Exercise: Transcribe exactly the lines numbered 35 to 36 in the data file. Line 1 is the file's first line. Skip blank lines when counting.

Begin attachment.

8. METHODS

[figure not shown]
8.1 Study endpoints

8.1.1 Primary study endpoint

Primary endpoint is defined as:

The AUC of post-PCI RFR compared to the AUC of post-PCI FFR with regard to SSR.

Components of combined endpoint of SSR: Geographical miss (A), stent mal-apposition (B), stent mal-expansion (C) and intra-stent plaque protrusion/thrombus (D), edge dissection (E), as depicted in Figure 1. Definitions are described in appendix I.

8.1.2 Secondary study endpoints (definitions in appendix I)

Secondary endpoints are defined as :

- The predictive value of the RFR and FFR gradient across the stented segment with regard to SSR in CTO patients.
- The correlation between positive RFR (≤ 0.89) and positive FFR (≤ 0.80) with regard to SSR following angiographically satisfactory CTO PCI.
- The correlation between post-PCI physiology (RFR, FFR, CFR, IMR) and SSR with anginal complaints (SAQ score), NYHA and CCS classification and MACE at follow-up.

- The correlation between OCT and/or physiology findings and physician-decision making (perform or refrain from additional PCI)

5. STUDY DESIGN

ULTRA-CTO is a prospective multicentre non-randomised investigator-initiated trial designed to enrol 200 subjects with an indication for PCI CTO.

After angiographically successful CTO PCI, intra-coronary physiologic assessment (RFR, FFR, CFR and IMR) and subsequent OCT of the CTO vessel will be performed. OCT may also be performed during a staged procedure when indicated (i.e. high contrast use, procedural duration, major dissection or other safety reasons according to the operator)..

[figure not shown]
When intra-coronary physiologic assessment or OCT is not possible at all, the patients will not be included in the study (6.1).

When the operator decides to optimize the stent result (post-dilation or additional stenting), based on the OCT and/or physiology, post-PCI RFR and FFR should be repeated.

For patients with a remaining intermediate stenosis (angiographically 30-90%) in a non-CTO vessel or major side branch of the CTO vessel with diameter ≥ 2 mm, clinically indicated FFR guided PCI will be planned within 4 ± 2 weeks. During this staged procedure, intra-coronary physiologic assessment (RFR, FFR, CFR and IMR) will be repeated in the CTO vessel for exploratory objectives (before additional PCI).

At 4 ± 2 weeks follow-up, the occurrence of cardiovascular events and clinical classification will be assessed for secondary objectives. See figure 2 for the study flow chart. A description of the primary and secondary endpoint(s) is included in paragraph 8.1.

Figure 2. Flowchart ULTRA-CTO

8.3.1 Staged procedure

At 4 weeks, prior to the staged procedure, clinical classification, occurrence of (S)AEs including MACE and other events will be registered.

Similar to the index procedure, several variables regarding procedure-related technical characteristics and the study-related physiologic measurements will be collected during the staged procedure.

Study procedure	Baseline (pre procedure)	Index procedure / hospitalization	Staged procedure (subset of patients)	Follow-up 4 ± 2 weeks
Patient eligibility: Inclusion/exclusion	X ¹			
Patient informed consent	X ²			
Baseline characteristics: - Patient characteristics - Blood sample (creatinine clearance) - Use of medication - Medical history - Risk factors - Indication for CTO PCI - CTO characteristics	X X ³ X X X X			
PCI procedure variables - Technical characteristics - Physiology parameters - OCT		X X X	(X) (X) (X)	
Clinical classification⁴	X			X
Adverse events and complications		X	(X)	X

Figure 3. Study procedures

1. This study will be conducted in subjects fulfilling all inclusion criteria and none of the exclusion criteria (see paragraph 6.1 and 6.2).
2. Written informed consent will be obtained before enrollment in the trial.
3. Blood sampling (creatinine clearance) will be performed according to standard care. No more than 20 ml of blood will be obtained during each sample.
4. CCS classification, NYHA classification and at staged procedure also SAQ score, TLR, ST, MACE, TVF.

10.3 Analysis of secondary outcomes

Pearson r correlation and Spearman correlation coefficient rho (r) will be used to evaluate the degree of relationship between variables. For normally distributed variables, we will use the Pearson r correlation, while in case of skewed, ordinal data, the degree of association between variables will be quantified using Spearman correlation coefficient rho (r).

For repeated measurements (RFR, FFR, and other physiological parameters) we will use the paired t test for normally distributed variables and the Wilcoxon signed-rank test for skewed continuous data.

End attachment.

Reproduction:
2. Written informed consent will be obtained before enrollment in the trial.
3. Blood sampling (creatinine clearance) will be performed according to standard care. No more than 20 ml of blood will be obtained during each sample.